Chiplets promise a new level of computing capabilities
On the example of Intel, we see how it is more and more difficult to follow Moore’s law, moving from one process to another, writes the portal ZDNet. There are fears that once it will cease to operate in principle, but so far, though with a scratch, but it still allows every two years to double the number of transistors placed on the integrated circuit chip. At the same time, chip developers have to look for new ways to increase the computing power of computers, to which the consumer is accustomed. One of the latest trends in the processing industry is associated with the use of specialized chips, the design of which is optimized for a specific task.
One example is Google Tensor Processing Units (TPU) — made-to-order processor which copes admirably with the mathematical operations necessary for machine learning. Another example is specialized chips, which appeared at the peak of interest in cryptocurrency mining. These chips differ from the traditional CPU (central processing unit, CPU), which is capable of performing a very wide range of computing tasks and can be considered a universal chipset.
Despite the fact that specialized chips or application integrated circuits for special purposes (application-specific integrated circuit, ASIC) like TPU like no other are suitable for solving various computational problems, they have one significant drawback — it is an exorbitant cost of development, says the Director of program management for the creation of silicon architecture of the factory-free chip manufacturer Netronome Bapi Vinnakota.
ASIC today — a device type “system – on-chip” (system-on-a-chip, SoC). As the name implies, it is a single monolithic chip, divided into several parts, each of which performs various tasks, ranging from Central processing and ending with the maintenance of interfaces with USB ports and memory controllers. As the functionality of SoC increases and its area increases, the probability of defects increases, which leads to exceeding the rate of output of defective products and increasing costs.
Thus, it becomes much more difficult to increase the performance of the monolithic structure of ASIC, and the industry has gone to the tricks, breaking them into separate and more compact “chiplets” (chips), which specialize in individual tasks — both General plan and domain-specific (specific to a particular area). The benefit of CPU separation is that with a smaller surface area, the chiplets have greater performance than monolithic SoCs. This was achieved by improving the performance of interconnects for data exchange between chiplets.
According to Vinnakota, the use of chiplets can reduce the cost of developing domain-specific accelerators such as TPU: “the Modern realities of factory-free production of logic are such that taking up the development of a computing accelerator, the customer needs to worry about only one thing: what should be the target chiplet. Now you can choose the best chiplet in its class for almost every function. You can, for example, buy an I / o chiplet and it will be a factory chip. Thus, the customer will significantly reduce the cost of development and testing. They would have been much higher if he had not designed a chiplet, but a full-fledged SoC with a much larger number of transistors and, accordingly, with a more complex layout.”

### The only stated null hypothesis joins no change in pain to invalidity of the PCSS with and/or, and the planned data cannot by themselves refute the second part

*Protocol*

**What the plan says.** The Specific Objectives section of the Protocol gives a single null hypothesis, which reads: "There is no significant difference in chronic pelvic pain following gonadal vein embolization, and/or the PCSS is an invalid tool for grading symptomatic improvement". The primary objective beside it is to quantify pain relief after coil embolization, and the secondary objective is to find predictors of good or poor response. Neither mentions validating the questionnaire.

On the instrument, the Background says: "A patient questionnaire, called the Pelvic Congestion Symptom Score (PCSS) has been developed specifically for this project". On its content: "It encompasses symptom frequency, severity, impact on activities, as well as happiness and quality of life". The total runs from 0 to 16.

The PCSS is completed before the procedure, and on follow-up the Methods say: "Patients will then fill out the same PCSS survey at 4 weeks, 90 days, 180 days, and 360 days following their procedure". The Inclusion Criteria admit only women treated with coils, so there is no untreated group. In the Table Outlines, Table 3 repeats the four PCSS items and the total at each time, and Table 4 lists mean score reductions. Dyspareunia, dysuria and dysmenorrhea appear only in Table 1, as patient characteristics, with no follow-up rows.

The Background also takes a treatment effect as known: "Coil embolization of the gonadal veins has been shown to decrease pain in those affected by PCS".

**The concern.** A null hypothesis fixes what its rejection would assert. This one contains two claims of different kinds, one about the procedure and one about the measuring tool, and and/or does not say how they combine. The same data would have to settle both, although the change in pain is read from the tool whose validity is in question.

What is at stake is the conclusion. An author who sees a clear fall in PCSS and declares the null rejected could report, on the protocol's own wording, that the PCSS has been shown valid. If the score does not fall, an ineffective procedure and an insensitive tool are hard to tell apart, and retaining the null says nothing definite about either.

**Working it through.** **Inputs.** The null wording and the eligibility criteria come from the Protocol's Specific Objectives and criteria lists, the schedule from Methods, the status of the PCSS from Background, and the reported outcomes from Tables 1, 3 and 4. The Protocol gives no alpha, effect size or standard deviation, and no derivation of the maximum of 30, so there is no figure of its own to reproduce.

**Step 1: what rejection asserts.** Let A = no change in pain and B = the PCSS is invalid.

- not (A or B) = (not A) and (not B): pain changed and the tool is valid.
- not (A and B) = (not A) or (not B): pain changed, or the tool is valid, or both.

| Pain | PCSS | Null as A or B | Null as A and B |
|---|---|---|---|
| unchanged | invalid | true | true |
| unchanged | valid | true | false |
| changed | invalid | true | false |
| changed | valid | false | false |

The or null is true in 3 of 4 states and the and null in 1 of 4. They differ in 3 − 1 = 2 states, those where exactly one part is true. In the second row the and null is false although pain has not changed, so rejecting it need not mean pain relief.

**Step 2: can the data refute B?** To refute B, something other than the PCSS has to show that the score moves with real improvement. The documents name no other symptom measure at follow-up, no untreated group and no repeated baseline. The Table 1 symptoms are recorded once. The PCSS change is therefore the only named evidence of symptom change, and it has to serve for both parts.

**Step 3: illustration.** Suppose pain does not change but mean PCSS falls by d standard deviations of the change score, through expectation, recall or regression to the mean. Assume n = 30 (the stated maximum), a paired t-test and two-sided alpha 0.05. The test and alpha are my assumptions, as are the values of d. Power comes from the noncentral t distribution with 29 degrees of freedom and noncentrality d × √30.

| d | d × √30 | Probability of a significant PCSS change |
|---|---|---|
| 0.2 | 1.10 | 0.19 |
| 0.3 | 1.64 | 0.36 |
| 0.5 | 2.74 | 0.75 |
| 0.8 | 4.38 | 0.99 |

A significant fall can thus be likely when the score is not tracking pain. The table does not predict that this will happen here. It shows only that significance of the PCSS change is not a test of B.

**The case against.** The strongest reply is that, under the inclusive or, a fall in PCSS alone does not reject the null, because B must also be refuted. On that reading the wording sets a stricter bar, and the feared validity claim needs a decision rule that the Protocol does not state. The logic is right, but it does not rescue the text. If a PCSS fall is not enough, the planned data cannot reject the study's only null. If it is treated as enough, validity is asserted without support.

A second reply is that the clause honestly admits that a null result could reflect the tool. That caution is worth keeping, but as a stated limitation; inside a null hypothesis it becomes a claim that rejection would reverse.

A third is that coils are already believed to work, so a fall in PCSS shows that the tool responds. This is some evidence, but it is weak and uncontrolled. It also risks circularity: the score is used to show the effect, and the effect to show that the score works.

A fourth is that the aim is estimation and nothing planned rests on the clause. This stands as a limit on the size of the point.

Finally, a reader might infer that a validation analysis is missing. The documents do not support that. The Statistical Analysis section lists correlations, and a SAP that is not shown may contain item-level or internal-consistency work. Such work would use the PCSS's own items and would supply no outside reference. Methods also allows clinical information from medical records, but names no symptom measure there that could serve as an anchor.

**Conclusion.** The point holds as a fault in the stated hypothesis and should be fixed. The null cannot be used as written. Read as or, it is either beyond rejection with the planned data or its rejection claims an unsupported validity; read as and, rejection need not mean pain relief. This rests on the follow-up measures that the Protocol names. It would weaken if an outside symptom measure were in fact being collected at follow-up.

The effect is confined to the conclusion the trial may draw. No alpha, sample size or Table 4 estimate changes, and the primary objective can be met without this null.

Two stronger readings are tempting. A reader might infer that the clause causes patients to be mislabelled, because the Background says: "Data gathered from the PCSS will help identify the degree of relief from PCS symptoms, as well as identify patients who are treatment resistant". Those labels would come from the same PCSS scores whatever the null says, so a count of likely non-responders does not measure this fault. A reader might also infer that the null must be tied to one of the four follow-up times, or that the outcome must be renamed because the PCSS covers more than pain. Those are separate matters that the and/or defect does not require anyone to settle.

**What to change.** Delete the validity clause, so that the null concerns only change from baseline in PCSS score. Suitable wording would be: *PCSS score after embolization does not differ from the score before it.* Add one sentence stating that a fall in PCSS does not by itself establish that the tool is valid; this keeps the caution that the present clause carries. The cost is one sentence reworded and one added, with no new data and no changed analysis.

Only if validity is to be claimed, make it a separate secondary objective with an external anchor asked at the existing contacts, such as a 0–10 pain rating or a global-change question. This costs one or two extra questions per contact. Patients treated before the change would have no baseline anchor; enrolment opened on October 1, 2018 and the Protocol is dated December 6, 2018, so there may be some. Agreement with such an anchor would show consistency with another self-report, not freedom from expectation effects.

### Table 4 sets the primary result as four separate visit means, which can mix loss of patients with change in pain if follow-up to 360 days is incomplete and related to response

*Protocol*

In addition, the cost of chips can be reduced by compiling new and old generations of chips, even those that are produced on the basis of various norms of technological processes. From the latter depends on the size of the transistors that are Packed into the chip, and therefore their number. According to Vinnakota, the use of chiplet technology to create ASICS along with reducing cost and improving performance will significantly increase performance per watt, which opens up new opportunities for ASIC to solve a wider range of tasks than is possible today.
So what prevents the wider introduction of chiplets? The problem is the lack of a single hardware interface for the interaction of these chipsets, which would allow chip developers to seamlessly mix them. To overcome this problem, the Open Compute project and Neutronome launched the Open Domain-Specific Architecture (ODSA) subproject, which aims to develop an open interface and architecture that allows chiplets made by different manufacturers to work together.
Vinnakota, who also leads the development of the ODSA standard in Netronome, expressed the hope that the introduction of the industry specification will serve as an impetus for the development of a wide range of specialized chips that will allow developers to choose chiplets for a specific class of tasks: “Our ultimate goal is to create a market of chiplets. We focused on creating an open standard that will allow the chiplets to “talk” to each other. For them to work as a single chip, there must be a logical interface between the chiplet and the package.”
According to him, the goal of the ODSA project is to prepare a new logical interface by the beginning of the IV quarter of this year, and then make test chips on its basis. If the calculation is justified, we will witness the appearance on the market of products that will prepare the Foundation for the formation of a new class of chips. “Given that the design cycle is about 12-18 months, we will see the first chiplets with new interfaces somewhere in the beginning of 2021,” the expert said.
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